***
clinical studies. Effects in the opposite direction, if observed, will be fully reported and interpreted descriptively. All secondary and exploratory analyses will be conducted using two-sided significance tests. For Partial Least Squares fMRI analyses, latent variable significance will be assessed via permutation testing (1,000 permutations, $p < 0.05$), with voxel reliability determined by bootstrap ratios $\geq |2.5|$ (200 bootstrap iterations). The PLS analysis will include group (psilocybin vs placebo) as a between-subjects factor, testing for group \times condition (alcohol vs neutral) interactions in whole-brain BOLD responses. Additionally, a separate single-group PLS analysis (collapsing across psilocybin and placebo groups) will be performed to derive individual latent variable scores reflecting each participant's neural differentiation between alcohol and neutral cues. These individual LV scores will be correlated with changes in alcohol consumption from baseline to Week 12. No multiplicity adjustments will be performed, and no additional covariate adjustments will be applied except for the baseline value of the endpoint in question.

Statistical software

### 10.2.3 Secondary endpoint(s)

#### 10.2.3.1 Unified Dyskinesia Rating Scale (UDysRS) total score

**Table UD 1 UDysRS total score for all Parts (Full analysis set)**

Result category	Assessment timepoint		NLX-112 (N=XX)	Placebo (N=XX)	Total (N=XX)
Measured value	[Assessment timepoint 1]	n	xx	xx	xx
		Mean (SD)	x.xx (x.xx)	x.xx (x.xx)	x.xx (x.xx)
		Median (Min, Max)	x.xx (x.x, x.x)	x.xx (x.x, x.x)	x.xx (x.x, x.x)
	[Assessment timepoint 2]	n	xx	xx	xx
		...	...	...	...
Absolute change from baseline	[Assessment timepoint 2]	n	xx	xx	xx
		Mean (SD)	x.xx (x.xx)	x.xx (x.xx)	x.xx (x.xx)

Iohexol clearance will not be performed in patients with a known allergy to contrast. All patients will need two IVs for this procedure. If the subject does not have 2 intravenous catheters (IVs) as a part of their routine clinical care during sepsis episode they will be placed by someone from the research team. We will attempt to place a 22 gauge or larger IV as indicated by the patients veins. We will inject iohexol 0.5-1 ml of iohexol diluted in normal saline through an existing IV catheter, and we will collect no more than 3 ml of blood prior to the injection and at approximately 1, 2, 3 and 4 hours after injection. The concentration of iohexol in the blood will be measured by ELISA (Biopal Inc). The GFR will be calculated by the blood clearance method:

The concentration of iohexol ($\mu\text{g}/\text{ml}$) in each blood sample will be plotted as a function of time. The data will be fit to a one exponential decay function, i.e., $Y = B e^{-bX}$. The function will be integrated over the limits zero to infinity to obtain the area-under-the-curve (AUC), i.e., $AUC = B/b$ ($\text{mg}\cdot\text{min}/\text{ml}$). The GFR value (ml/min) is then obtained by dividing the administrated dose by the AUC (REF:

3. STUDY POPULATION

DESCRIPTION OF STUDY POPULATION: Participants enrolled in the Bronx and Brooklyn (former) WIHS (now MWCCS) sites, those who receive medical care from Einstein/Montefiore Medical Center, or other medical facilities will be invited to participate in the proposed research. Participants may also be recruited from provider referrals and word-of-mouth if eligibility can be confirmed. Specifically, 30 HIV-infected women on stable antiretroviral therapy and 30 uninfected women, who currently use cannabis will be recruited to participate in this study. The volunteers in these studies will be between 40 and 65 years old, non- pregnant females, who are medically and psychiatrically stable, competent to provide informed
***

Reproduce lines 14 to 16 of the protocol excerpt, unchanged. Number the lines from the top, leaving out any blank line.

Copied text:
Iohexol clearance will not be performed in patients with a known allergy to contrast. All patients will need two IVs for this procedure. If the subject does not have 2 intravenous catheters (IVs) as a part of their routine clinical care during sepsis episode they will be placed by someone from the research team. We will attempt to place a 22 gauge or larger IV as indicated by the patients veins. We will inject iohexol 0.5-1 ml of iohexol diluted in normal saline through an existing IV catheter, and we will collect no more than 3 ml of blood prior to the injection and at approximately 1, 2, 3 and 4 hours after injection. The concentration of iohexol in the blood will be measured by ELISA (Biopal Inc). The GFR will be calculated by the blood clearance method:

The concentration of iohexol ($\mu\text{g}/\text{ml}$) in each blood sample will be plotted as a function of time. The data will be fit to a one exponential decay function, i.e., $Y = B e^{-bX}$. The function will be integrated over the limits zero to infinity to obtain the area-under-the-curve (AUC), i.e., $AUC = B/b$ ($\text{mg}\cdot\text{min}/\text{ml}$). The GFR value (ml/min) is then obtained by dividing the administrated dose by the AUC (REF:

3. STUDY POPULATION